Stargate — Possibly the most intriguing aspect of the PowerWaves is Power Computing’s proprietary ASIC (Application Specific Integrated Circuit), codenamed Stargate. Stargate enables Power Computing to include both PCI slots and NuBus slots in the same machine; users interested in a PowerWave can either get a machine with three PCI slots – just like the Power Mac 8500, 7500, or 7200 – or they can spend about $250 extra and get a PowerWave with two PCI slots and two NuBus slots, which sit on a riser card plugged into a connector on the motherboard.
The ability to mix PCI and NuBus peripherals should tempt many Macintosh owners who currently have investments in NuBus hardware that otherwise could not easily move to a PCI-based Mac. (Second Wave manufactures external devices that let NuBus cards be used with PCI Macs, but they’re pretty expensive.) However, before slamming money into a PowerWave with PCI and NuBus capability, it’s important to note that many people who currently own NuBus cards have no reason to bring them over to PCI Macs. The two most common types of NuBus cards are networking (Ethernet) and video cards. All PCI Macs – both Apple’s and Power Computing’s – include built-in Ethernet, so bringing over an Ethernet NuBus card is pointless. Second, even accelerated NuBus video cards typically aren’t as fast as PCI video cards, and cost considerably more. Unless you already own a specialized (or very costly) NuBus video card, it doesn’t make economic sense to try to shoe-horn it into a PCI Mac. Nonetheless, for owners of specialized NuBus peripherals (high-end digitalization and capture, high-speed SCSI cards, specialized interfaces to lab or research equipment, and others), Stargate may well provide a viable and inexpensive bridge into the world of high-performance Macs.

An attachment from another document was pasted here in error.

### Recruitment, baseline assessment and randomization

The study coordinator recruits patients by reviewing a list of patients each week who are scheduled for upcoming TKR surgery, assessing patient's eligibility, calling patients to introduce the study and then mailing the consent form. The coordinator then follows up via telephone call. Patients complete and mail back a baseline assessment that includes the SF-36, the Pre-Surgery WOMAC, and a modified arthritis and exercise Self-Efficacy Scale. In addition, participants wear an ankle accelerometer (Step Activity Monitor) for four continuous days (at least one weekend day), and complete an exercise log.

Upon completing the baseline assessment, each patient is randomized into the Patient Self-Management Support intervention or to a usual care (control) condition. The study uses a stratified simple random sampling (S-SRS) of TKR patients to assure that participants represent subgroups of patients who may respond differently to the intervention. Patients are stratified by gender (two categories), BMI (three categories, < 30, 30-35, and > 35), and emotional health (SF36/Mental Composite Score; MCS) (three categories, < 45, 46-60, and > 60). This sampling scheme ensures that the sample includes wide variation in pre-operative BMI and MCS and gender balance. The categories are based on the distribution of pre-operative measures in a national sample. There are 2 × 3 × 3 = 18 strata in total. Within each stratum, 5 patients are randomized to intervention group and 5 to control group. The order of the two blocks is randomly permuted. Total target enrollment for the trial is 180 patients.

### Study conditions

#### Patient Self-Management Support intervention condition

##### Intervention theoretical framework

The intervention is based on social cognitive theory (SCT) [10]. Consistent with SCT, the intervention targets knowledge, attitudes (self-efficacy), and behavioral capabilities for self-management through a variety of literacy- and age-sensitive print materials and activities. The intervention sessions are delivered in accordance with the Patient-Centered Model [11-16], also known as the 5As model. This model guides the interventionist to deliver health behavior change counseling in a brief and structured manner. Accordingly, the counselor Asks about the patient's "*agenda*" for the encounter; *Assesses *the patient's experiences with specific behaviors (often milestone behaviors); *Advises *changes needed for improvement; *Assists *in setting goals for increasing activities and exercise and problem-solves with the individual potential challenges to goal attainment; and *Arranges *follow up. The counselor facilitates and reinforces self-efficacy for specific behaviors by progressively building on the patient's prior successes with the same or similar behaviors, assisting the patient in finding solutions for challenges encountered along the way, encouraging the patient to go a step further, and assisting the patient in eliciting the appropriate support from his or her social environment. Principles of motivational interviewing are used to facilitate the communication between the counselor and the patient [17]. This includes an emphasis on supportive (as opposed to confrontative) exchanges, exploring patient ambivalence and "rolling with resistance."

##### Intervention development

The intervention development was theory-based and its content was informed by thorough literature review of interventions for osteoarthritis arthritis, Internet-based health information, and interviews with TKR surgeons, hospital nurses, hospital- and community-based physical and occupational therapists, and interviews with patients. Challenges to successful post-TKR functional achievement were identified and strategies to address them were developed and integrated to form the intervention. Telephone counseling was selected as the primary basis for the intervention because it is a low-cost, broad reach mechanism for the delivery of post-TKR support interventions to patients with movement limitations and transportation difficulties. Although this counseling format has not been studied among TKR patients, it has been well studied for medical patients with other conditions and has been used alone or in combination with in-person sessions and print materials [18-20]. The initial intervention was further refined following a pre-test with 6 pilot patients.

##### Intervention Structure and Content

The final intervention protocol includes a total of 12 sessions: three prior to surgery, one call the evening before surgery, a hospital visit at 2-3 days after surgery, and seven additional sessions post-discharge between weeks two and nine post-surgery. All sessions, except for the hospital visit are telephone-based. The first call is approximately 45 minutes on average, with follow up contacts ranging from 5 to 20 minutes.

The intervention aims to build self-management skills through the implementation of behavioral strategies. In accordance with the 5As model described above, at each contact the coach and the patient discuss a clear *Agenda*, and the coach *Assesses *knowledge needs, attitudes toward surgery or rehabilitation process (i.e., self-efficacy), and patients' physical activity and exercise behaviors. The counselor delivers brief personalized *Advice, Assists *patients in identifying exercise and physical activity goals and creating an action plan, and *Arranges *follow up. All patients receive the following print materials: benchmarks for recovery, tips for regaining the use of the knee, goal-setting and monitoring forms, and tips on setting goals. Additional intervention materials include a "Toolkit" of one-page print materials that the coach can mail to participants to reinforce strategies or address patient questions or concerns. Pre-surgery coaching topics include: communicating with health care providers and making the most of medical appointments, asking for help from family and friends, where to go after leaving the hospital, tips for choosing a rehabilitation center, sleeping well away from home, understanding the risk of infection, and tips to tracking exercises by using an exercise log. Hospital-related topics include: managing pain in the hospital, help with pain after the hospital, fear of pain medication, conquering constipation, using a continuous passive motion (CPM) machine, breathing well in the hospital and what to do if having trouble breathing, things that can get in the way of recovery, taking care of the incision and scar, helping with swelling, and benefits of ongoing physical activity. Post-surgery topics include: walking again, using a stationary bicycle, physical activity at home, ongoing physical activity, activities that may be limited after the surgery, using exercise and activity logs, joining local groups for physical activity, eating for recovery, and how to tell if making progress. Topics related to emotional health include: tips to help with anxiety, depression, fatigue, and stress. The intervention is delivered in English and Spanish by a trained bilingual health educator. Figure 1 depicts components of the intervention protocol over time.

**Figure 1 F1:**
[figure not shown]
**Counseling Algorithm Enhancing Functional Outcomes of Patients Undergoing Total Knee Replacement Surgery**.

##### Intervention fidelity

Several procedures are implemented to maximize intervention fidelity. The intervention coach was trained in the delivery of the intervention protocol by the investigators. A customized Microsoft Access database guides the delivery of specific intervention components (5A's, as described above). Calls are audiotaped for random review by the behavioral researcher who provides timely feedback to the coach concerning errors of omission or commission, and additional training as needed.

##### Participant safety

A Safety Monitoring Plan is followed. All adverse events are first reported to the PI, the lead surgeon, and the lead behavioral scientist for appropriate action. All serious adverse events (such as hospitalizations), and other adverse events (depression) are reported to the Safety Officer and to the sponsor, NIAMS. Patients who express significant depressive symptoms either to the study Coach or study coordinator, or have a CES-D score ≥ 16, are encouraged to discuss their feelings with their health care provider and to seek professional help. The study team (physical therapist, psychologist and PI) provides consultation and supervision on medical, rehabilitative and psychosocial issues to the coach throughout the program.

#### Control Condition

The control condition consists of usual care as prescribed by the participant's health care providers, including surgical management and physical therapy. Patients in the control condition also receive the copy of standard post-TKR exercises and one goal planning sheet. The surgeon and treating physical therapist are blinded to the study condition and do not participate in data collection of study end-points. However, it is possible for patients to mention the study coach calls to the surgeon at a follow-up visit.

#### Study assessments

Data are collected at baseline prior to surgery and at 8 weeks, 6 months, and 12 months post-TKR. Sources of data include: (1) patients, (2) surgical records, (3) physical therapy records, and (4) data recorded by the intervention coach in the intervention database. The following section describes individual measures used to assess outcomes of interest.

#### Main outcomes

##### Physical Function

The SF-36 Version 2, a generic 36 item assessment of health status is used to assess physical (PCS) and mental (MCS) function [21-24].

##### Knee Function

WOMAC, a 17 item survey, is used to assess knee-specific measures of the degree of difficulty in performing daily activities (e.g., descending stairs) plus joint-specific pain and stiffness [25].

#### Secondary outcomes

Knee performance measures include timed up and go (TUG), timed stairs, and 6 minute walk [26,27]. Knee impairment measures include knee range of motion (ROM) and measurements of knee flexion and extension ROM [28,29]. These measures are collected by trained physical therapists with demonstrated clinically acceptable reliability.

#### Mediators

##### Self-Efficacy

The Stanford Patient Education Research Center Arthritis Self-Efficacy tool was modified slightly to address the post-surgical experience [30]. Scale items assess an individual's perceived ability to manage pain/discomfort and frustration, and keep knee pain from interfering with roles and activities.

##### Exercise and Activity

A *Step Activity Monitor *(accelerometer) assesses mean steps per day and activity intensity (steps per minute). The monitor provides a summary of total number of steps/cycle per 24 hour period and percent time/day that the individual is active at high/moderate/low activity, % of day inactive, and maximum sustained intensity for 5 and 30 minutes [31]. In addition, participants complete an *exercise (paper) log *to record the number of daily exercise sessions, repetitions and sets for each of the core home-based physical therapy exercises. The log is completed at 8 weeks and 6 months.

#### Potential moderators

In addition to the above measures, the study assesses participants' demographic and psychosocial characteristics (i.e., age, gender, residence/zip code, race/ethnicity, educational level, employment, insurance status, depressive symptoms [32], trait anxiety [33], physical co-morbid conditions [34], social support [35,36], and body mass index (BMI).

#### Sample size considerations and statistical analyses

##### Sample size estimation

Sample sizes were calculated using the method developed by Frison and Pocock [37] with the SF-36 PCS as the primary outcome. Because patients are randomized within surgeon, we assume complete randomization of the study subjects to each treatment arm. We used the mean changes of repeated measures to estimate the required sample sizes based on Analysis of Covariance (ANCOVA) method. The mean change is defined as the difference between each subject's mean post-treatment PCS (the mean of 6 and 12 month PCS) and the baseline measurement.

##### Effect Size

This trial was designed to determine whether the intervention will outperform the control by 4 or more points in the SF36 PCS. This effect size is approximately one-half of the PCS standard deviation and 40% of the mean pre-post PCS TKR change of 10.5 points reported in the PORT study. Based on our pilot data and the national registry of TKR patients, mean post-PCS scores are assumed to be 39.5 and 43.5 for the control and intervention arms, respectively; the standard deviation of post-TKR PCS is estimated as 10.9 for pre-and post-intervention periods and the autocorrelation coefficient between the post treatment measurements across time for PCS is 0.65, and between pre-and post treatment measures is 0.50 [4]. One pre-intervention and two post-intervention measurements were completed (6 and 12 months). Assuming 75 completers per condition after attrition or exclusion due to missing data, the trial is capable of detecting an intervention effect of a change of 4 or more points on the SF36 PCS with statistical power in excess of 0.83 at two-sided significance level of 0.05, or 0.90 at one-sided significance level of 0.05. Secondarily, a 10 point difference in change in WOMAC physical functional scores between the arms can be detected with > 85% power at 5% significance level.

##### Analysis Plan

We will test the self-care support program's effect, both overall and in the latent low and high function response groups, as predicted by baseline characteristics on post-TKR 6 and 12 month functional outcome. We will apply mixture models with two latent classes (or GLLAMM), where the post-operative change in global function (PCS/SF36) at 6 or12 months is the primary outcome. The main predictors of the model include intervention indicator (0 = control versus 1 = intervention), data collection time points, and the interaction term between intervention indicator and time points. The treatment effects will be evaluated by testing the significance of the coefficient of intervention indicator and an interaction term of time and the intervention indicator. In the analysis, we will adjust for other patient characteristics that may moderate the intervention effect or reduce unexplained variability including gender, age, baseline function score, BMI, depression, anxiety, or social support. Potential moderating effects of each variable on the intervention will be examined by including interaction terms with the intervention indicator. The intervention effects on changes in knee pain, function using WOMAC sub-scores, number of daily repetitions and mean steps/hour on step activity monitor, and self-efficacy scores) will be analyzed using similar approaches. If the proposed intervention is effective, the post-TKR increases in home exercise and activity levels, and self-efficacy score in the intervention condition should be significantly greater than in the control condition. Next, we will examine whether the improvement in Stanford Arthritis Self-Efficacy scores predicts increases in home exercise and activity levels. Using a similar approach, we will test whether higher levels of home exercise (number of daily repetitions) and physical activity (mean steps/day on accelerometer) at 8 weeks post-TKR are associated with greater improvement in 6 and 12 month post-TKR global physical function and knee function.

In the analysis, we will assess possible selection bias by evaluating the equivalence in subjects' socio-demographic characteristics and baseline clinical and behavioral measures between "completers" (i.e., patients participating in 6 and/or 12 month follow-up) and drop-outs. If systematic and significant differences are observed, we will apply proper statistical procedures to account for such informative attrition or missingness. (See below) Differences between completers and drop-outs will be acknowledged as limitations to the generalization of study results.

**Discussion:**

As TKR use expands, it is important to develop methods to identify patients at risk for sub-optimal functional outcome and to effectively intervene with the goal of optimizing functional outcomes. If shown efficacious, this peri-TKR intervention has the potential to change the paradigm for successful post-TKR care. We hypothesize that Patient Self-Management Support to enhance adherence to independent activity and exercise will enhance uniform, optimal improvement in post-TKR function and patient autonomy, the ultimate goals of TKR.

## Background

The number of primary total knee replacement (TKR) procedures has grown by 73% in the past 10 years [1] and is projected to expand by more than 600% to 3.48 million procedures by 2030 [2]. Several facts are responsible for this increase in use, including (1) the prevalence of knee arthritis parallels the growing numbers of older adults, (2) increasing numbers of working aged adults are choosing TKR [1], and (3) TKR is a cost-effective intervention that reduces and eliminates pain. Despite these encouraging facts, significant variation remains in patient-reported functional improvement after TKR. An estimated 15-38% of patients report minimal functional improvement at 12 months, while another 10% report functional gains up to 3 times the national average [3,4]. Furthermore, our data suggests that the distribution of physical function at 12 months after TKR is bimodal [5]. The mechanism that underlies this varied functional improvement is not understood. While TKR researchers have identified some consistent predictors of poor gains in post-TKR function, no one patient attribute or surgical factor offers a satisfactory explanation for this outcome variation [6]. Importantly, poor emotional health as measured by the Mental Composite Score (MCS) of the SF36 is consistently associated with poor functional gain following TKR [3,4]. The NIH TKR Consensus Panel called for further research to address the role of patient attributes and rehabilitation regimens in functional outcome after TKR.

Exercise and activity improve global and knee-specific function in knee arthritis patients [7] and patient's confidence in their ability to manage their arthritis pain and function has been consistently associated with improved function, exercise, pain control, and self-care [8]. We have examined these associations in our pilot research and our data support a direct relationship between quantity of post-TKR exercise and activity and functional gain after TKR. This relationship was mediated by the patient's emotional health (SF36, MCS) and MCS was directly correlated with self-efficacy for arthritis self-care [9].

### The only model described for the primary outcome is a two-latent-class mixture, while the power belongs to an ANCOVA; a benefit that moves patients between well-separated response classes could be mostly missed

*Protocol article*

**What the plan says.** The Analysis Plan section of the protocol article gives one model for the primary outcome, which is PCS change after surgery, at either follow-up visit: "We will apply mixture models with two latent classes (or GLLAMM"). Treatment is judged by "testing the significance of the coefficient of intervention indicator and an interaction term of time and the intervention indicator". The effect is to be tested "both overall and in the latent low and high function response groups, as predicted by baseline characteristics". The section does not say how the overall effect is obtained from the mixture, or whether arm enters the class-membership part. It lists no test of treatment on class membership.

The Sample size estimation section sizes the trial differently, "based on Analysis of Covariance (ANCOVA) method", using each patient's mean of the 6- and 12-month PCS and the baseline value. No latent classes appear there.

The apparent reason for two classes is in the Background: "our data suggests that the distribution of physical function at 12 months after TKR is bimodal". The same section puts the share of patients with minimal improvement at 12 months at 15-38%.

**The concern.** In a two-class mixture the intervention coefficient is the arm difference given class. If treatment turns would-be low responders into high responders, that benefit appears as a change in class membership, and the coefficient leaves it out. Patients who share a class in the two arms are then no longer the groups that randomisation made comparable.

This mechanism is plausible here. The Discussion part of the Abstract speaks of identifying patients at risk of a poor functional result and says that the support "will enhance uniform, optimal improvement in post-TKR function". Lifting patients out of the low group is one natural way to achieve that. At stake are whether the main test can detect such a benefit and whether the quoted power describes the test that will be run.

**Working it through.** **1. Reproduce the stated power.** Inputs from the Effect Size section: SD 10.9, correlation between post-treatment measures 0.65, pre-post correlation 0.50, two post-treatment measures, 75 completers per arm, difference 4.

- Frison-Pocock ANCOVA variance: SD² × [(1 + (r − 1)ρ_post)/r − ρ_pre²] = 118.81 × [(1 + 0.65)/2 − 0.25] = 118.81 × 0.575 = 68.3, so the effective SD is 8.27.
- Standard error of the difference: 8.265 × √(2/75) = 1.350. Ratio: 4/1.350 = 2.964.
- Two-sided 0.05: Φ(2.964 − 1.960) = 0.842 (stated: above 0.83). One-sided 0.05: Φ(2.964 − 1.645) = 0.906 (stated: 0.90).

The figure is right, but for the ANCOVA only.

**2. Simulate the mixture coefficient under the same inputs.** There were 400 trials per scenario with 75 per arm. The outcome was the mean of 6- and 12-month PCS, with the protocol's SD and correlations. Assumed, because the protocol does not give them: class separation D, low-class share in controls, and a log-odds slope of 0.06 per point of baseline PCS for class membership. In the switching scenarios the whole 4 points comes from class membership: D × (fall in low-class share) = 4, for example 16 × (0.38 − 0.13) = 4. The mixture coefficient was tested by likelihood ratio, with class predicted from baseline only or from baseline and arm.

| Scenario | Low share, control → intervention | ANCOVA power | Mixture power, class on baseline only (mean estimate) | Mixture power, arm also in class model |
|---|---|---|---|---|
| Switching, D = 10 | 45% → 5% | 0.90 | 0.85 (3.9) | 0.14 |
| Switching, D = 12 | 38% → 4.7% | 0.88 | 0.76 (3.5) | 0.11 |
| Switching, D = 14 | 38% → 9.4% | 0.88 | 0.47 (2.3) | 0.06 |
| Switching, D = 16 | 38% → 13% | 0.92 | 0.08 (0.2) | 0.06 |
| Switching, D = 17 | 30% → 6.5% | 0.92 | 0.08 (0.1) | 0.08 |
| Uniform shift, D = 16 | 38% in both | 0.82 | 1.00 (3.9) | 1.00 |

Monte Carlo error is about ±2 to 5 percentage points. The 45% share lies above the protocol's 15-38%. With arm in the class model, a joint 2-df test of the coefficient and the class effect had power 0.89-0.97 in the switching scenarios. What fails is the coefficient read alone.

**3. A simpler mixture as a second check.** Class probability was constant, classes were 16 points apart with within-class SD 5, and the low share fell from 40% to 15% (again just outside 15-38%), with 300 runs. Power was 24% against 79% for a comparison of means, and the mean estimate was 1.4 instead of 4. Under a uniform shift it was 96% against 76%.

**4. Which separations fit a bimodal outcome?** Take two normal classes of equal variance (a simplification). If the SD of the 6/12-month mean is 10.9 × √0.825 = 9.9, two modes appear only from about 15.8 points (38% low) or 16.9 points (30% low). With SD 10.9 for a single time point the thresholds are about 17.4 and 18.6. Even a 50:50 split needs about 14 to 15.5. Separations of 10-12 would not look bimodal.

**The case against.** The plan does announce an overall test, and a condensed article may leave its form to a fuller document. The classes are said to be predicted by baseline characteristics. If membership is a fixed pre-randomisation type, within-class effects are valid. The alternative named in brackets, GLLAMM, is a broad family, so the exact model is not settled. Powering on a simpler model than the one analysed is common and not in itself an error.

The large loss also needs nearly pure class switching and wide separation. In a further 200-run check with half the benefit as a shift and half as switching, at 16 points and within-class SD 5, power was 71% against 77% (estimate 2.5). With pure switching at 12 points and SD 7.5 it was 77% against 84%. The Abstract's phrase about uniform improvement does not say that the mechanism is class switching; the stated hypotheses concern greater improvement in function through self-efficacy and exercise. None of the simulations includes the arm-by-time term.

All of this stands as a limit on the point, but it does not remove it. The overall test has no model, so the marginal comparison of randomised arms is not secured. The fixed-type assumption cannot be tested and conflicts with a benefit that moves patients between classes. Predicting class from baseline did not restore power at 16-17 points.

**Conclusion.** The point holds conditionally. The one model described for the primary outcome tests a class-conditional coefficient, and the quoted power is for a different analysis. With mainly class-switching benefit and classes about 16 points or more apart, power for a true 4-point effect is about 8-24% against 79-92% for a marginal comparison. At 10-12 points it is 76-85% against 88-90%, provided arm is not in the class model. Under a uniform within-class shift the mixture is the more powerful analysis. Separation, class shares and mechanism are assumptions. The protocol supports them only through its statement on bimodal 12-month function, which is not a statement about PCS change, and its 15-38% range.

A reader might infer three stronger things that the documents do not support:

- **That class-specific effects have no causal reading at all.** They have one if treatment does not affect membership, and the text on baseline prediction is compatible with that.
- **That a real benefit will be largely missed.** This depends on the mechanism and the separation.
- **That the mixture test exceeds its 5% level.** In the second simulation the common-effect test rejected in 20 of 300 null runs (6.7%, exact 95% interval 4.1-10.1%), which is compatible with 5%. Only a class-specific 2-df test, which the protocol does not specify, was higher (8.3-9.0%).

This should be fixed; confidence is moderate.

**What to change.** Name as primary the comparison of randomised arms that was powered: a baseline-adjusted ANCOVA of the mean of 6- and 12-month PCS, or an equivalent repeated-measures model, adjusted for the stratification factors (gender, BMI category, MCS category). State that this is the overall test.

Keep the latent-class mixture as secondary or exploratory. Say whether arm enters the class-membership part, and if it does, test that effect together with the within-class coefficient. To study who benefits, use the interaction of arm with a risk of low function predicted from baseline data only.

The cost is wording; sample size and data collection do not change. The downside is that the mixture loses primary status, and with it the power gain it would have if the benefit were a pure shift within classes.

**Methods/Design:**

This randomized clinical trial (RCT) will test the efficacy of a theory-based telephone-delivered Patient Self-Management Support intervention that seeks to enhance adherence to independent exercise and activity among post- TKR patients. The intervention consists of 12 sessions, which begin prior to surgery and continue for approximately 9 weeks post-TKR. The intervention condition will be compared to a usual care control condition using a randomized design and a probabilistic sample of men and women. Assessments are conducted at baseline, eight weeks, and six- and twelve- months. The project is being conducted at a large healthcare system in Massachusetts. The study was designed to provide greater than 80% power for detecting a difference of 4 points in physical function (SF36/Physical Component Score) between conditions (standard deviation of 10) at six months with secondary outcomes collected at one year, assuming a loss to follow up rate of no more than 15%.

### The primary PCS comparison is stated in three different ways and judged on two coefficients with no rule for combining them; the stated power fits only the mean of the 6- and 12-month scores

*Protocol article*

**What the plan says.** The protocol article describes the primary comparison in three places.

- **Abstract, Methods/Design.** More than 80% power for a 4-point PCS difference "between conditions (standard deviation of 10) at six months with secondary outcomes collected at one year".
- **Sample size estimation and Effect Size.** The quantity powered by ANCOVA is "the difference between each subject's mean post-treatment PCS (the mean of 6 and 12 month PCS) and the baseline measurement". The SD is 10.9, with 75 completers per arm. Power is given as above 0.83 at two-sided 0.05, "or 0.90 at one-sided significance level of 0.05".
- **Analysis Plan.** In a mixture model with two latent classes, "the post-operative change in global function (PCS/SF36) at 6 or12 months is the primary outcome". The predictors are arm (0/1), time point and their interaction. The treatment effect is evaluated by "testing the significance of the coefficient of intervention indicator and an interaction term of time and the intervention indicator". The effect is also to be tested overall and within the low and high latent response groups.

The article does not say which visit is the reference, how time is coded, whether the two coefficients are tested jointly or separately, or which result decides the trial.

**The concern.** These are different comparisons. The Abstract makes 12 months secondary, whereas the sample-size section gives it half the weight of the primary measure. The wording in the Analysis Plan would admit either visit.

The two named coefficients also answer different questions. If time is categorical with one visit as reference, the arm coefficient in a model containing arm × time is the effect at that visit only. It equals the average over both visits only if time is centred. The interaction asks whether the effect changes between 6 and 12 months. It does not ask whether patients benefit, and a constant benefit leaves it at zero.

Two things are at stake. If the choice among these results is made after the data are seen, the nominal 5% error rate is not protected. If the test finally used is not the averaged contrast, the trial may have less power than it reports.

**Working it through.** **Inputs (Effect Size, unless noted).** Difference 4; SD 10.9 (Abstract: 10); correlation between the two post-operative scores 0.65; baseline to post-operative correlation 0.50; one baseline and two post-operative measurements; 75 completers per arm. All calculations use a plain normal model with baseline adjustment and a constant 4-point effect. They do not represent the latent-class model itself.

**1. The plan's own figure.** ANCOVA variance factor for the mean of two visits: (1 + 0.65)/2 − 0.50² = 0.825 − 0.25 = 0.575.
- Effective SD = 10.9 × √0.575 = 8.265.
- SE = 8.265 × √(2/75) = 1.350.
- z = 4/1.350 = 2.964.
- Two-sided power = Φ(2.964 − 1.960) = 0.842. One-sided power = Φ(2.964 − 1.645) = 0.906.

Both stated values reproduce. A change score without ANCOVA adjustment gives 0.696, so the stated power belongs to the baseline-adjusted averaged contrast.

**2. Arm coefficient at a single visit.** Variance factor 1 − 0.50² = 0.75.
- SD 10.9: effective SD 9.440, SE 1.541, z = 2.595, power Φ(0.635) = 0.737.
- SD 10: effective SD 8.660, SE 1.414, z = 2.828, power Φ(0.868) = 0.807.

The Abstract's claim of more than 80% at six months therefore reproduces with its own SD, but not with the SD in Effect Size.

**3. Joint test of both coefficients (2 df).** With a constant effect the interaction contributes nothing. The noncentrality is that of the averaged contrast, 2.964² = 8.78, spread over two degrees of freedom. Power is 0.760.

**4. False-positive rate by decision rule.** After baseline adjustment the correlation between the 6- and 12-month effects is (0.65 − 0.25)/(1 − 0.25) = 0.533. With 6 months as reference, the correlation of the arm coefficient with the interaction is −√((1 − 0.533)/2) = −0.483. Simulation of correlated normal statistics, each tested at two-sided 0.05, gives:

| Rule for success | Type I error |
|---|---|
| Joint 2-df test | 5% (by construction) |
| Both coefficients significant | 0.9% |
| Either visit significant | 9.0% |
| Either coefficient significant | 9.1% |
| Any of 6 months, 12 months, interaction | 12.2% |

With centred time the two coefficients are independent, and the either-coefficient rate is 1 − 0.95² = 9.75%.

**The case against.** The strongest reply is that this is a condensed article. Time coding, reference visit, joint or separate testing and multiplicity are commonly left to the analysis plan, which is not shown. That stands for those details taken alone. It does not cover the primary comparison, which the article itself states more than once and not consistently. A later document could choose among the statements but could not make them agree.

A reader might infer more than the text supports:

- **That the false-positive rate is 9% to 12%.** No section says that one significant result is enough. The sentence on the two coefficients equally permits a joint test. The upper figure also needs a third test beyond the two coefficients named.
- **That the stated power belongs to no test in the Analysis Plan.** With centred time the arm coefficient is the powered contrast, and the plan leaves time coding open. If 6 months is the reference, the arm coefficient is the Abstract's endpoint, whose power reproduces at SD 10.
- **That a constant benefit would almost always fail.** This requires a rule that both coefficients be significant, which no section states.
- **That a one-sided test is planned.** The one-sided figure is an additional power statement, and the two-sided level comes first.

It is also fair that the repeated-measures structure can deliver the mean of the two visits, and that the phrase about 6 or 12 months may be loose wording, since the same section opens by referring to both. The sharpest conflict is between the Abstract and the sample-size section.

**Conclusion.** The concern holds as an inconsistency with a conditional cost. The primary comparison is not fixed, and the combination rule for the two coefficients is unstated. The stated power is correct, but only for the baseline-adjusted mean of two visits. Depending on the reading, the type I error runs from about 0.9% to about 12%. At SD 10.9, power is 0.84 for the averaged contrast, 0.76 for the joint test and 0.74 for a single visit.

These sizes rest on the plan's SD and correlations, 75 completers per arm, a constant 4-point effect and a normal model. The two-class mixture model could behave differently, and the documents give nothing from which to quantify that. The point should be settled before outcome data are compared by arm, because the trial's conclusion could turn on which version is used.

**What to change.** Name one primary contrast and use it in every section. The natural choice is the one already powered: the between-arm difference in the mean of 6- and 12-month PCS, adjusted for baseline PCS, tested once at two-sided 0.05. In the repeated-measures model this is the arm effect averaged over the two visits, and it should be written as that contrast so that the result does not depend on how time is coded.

Best of Both Worlds? Power Computing’s engineering on its first Mac clones is widely regarded as being top-notch, and it will be interesting to see how independent lab tests rate the PowerWaves on performance and compatibility. Assuming Power Computing lives up to its reputation, these machines could be serious contenders in the high-end Macintosh market – especially with their ability to integrate existing NuBus peripherals – even though they lack the sophisticated AV features present in Apple’s current line of Power Macs. However, the long-term viability of Power Computing machines remains untested. Power Computing works very closely with Apple (and Apple is going to some lengths to provide support for clone manufacturers), but it’s important to remember this is a new road rather than a familiar hometown street – there may yet be unpaved sections ahead.
Another interesting aspect of the new PowerWaves is that they solidly target the high end Macintosh world. Part of the reason Apple opened up to cloning was to gain market share for the Macintosh and provide lower-cost options to consumers. So far, however, Macintosh clones have tended to target Apple’s markets in publishing, multimedia, and graphics, rather than the low-end consumer market or education. Although I’ve heard rumors of forthcoming Power Computing machines that will cost less than $1,000, one wonders if clone companies are trying to open new Macintosh markets or merely carve up Apple’s existing user base.